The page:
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Yes, I know, we Chinese loves exaggerating things. May it be the Terrecotta Army, the Great Wall, or the Olympics opening and closing ceremonies. Since we love doing everything in such a spectacular way, we must have the words to describe them. Today, let me introduce to you a few different adverbs for different levels of exaggerations in Chinese.
Level 1: 很 hěn (formal/informal)
Commonly translated as very, however, more often it just acts a link used to connect a subject to an adjective, it does not have any actual meaning. Like what I said, we Chinese loves exaggerating things.
他很好 Tā hěn hǎo He is good
Level 2: 真 zhēn (informal)
真 has the meaning of really. It is a level above 很 because unlike 很， it actually has some real meaning. It is normally used in informal situation.
他真好 tā zhēn hǎo He is really good
菜真香 cài zhēn xiāng The dishes smell really good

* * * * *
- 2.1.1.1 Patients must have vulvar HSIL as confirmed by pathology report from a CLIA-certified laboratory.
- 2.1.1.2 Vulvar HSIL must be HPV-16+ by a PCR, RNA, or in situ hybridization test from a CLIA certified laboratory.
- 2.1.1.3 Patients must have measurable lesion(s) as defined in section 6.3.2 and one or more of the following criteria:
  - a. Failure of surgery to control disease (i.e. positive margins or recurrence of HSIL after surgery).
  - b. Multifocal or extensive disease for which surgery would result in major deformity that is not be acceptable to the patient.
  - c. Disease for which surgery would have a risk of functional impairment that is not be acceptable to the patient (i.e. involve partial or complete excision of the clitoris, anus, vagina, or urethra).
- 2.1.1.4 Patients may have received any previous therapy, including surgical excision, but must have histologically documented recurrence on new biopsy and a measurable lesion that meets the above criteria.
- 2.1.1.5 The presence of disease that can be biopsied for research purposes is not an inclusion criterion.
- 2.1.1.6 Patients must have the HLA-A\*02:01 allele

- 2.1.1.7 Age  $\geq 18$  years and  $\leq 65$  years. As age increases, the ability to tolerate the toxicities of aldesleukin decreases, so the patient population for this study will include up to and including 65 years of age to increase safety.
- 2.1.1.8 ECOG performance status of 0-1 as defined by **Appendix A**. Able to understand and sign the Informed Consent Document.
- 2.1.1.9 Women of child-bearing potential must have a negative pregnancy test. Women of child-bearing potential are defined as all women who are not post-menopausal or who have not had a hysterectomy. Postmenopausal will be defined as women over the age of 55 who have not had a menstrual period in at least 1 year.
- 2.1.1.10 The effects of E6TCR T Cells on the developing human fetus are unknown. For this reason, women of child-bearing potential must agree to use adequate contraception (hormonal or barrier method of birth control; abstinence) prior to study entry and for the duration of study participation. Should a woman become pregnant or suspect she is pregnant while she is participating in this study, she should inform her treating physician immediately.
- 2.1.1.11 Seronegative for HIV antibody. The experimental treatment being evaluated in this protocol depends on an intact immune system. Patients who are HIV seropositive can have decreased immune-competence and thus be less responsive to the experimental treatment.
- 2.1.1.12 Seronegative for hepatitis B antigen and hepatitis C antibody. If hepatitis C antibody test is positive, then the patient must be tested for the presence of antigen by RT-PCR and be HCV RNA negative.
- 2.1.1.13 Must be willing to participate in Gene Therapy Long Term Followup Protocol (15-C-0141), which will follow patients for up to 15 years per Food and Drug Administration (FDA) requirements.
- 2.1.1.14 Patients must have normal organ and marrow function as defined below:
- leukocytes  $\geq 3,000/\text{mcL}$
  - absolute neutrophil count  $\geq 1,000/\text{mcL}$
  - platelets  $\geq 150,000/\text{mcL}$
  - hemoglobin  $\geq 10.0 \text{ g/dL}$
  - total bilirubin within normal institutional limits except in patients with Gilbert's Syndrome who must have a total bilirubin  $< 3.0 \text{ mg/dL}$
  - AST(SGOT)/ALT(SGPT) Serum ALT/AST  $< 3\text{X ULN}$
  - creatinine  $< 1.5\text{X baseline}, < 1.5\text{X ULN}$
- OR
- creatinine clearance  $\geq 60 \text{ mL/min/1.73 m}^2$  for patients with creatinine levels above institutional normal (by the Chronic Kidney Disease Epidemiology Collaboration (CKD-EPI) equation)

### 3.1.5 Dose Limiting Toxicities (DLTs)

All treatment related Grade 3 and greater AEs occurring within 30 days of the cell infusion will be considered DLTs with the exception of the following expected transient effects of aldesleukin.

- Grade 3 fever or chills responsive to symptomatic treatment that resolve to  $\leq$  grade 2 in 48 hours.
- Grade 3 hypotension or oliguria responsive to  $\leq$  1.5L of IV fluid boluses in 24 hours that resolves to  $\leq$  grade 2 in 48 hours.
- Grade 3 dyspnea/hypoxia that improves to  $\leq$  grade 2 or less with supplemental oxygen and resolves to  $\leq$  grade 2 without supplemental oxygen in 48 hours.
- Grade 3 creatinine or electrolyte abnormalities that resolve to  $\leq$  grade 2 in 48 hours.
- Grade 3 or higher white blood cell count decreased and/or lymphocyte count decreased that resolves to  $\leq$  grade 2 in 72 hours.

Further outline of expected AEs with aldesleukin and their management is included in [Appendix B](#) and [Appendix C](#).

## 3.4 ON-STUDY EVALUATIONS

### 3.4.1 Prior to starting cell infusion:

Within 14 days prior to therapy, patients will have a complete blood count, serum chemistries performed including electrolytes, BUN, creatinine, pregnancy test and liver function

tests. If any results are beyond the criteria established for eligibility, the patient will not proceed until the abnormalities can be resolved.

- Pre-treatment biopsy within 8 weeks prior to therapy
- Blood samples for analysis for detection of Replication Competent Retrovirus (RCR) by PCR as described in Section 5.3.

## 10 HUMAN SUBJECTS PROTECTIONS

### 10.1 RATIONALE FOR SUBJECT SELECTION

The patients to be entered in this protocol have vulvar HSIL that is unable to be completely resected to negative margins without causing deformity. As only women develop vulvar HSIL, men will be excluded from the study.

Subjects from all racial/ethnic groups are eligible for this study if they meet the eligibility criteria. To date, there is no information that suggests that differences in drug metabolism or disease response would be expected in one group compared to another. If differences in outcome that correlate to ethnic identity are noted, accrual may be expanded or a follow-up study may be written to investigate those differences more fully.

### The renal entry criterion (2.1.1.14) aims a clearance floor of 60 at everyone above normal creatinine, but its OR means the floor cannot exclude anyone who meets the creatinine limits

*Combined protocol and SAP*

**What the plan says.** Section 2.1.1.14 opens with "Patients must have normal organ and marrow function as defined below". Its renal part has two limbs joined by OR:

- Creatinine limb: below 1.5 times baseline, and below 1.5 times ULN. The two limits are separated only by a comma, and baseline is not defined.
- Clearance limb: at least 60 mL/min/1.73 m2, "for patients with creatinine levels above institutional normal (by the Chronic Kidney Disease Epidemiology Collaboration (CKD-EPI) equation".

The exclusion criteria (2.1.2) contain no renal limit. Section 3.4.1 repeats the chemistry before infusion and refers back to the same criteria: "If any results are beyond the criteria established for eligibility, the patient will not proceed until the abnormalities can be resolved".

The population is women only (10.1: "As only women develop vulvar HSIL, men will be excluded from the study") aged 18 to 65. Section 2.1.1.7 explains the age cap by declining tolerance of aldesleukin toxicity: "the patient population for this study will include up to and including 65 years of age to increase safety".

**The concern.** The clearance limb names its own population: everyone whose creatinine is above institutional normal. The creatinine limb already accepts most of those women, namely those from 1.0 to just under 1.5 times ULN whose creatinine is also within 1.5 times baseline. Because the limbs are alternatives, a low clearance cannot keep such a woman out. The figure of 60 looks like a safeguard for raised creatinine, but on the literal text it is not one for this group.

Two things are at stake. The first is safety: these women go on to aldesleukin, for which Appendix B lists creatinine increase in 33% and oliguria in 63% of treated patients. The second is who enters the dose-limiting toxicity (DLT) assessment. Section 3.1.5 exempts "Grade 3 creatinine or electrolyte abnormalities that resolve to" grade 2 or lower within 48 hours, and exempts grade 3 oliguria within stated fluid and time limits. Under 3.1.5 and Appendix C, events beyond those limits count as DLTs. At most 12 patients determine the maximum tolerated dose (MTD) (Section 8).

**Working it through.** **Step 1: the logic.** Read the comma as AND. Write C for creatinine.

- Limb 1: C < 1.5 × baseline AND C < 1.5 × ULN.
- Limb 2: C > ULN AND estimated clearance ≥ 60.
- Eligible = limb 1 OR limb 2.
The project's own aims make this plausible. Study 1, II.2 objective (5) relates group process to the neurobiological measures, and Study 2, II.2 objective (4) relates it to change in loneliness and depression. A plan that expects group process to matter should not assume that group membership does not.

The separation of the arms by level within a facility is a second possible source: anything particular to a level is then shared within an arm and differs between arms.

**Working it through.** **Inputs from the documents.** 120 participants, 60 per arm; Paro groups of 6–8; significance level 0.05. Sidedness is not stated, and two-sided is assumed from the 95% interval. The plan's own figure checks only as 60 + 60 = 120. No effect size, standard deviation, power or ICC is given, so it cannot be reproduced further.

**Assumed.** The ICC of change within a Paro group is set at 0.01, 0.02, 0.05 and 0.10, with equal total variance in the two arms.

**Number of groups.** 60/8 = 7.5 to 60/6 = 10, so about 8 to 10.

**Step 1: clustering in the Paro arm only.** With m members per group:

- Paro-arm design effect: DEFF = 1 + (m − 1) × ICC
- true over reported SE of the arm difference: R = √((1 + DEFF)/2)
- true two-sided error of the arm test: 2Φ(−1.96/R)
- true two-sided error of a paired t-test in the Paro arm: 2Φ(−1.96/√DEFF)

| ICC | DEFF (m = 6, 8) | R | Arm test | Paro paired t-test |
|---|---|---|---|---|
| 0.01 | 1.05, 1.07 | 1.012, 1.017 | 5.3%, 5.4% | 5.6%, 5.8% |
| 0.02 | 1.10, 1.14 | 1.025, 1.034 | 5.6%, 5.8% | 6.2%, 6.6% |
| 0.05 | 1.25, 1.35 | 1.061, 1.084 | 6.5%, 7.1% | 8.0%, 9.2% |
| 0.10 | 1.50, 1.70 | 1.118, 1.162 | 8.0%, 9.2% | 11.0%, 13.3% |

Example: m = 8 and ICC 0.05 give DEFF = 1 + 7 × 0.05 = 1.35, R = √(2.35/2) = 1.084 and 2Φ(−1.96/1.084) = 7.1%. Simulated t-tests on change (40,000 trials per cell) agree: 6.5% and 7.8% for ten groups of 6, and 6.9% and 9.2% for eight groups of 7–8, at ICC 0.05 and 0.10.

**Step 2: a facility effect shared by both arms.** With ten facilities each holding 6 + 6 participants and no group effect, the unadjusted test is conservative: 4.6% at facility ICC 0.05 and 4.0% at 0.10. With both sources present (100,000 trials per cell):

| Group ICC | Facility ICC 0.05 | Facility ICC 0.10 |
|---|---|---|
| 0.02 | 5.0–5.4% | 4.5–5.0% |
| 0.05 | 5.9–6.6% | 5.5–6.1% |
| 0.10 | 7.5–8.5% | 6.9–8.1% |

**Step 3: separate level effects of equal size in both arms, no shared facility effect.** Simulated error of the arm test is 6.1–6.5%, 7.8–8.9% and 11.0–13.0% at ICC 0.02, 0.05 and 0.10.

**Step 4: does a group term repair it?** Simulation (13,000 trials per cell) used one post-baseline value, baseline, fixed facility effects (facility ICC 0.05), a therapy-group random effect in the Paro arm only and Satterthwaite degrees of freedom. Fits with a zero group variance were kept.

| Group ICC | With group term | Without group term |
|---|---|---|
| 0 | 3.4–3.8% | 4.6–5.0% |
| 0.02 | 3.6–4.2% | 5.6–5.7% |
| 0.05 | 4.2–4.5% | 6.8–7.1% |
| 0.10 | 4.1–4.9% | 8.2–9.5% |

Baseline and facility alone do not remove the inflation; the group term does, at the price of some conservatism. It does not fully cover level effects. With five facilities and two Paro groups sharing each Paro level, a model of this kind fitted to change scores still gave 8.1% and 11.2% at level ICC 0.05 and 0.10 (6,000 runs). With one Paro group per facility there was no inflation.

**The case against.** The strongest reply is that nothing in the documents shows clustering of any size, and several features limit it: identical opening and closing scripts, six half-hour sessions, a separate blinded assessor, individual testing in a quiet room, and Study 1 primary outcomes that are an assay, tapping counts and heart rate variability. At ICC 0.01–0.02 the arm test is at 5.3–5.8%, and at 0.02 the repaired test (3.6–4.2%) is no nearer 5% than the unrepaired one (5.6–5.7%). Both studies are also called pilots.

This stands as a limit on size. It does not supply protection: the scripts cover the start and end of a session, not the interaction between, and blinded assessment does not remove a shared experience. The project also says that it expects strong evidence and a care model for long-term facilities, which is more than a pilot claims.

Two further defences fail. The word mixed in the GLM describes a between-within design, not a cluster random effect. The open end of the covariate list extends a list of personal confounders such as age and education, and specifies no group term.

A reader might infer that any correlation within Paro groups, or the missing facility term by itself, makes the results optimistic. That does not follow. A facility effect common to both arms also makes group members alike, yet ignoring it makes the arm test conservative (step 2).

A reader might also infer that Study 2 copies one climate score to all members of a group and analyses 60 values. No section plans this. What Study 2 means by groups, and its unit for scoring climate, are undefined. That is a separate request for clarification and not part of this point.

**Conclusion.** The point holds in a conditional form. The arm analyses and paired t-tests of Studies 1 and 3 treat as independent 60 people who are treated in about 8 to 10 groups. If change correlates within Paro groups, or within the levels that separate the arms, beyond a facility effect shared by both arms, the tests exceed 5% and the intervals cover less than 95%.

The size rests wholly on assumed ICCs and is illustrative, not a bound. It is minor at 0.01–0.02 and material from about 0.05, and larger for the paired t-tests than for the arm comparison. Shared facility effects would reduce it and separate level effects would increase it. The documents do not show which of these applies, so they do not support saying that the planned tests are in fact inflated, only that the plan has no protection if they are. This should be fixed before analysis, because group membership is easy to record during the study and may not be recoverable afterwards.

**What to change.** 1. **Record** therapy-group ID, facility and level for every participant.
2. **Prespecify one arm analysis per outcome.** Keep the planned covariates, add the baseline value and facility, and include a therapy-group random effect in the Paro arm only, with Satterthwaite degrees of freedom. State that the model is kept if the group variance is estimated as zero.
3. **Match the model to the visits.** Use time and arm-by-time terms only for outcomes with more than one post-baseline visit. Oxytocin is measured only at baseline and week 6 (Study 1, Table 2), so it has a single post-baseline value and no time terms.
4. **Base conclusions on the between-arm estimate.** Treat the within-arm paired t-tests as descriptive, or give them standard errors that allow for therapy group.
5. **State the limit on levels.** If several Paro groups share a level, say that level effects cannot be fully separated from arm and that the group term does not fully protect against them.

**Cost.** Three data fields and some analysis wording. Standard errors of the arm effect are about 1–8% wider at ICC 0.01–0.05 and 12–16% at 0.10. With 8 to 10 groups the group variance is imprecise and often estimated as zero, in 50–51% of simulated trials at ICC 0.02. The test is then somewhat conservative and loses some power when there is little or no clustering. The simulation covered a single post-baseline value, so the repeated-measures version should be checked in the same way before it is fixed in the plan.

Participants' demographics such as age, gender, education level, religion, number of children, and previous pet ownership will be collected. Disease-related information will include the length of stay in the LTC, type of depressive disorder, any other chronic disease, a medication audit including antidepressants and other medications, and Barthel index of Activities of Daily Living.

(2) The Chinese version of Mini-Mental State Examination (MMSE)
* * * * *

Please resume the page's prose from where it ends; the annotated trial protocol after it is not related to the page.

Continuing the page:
Chelsea 真好笑 zhēn hǎo xiào Chelsea is really funny
Level 3: 非常 fēi cháng（formal）
非常 can be translated to ‘very’, it is similar to 太，but more formal.
非常好 fēi cháng hǎo very good
非常美味 fēi cháng měi wèi very delicious
Level 4: 太 can be translated as ‘too/so.. ‘
太好了 tài hǎo le too/so good
太美味了 tài měi wèi le too/so delicious
Level 5: 超 chāo （informal）
超 literally means super，it is a bit less of a formal term. A great word to use when you see or experience something super exciting, for example:
超好吃 chāo hǎo chī super tasty
超好玩 chāo hǎo wán super fun to play
It is used a lot by advertising companies, as you would probably know, they love a bit of exaggerations too.
Level 6: 极 extremely （formal)
极 is used to indicate superlative conditions. It is one of those terms we used more in writings than general speakings. Examples can be:
美极了 měi jí le extremely beautiful
好吃极了 hǎo chī jí le extremely tasty
极好 jí hǎo extremely good